While James Madison’s role as the father of the United States Constitution is widely understood, his passion for securing religious freedom is not. Yet there is no principle in all of Madison’s long public career that he held with greater tenacity than a belief in religious liberty. His defense of religious freedom began when he stood with his father outside a jail in the village of Orange and heard Baptists preach from their cell windows. Madison wrote of a similar incident to William Bradford on this day – January 24 – in 1774, saying “There are at this time in the adjacent Culpepper County not less than five or six well-meaning men in jail for publishing their religious sentiments which in the main are very orthodox.”
James Madison wrote Virginia’s first constitution, and helped pass the Virginia Bill of Rights, which stated: “Religion, or the Duty which we owe our Creator, and the Manner of discharging it, can be directed only by Reason and Convictions, not by Force or Violence; and therefore all Men are equally entitled to the Free exercise of Religion, according to the Dictates of Conscience…”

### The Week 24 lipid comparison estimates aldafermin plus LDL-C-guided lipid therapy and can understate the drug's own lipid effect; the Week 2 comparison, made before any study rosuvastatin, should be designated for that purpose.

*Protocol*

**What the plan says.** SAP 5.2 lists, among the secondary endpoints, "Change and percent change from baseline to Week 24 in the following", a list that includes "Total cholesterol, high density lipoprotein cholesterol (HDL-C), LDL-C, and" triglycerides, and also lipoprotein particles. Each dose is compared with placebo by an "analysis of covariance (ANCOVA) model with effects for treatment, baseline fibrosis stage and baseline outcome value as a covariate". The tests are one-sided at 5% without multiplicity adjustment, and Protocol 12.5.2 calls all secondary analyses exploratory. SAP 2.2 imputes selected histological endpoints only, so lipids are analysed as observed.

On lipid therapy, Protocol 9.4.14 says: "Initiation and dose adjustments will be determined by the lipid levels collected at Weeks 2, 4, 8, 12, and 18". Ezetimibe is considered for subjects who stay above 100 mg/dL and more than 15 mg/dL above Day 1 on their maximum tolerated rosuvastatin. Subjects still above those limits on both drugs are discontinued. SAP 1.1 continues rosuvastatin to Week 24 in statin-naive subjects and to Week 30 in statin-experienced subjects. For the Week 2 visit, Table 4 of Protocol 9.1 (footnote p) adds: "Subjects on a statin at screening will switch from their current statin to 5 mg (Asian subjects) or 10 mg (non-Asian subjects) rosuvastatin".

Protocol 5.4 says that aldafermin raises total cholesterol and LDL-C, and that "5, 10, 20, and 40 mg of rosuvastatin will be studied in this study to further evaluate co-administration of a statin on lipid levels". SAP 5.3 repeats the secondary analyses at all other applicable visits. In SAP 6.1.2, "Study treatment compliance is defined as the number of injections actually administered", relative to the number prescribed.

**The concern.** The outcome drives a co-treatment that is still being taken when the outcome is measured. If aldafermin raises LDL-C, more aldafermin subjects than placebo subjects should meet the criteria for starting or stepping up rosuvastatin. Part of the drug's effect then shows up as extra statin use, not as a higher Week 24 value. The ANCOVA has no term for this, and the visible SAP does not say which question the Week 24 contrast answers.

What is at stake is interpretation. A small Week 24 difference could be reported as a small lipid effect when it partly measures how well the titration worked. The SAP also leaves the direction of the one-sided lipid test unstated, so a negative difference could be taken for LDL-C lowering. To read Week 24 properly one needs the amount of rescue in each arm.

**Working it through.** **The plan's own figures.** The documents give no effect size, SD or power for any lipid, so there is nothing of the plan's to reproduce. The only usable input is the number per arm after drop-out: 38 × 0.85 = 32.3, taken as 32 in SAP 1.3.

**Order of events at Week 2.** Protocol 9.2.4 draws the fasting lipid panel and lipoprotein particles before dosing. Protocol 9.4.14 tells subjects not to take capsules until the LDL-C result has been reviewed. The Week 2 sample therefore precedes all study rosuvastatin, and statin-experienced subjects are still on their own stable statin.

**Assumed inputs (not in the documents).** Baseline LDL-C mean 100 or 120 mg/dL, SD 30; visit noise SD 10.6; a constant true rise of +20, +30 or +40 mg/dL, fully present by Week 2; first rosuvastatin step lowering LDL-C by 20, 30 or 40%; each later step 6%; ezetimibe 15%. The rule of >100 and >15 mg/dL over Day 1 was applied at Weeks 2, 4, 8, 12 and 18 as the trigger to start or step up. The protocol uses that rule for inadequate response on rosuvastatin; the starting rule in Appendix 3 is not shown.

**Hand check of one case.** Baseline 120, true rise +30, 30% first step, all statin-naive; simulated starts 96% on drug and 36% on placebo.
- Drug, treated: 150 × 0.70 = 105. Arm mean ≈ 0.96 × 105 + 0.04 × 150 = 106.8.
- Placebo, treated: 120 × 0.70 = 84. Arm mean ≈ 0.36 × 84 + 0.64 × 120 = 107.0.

The original draft, written by George Mason, used the word “toleration,” but Madison objected to that word because it implied that the exercise of faith was a gift from government rather than an inalienable right. Madison’s substitute read, “all men are entitled to the full and free exercise” of religion, and that language was accepted.
Over the next decade, Madison was involved in various religious liberty battles in the Virginia legislature. Some have tried to claim that Madison’s writings really mask an antipathy to religion, but that’s simply not true. Madison was a committed Christian – a Baptist – and he just didn’t want the new government to use taxpayers’ money to prop up the Anglican church. Madison made freedom of conscience the centerpiece of all civil liberties.
It is thanks to Madison that the First Amendment to the U.S. Constitution contains the words “free exercise” rather than “toleration” as the national standard for protecting religious liberty. That’s the standard he first raised in Virginia and sustained throughout his political career.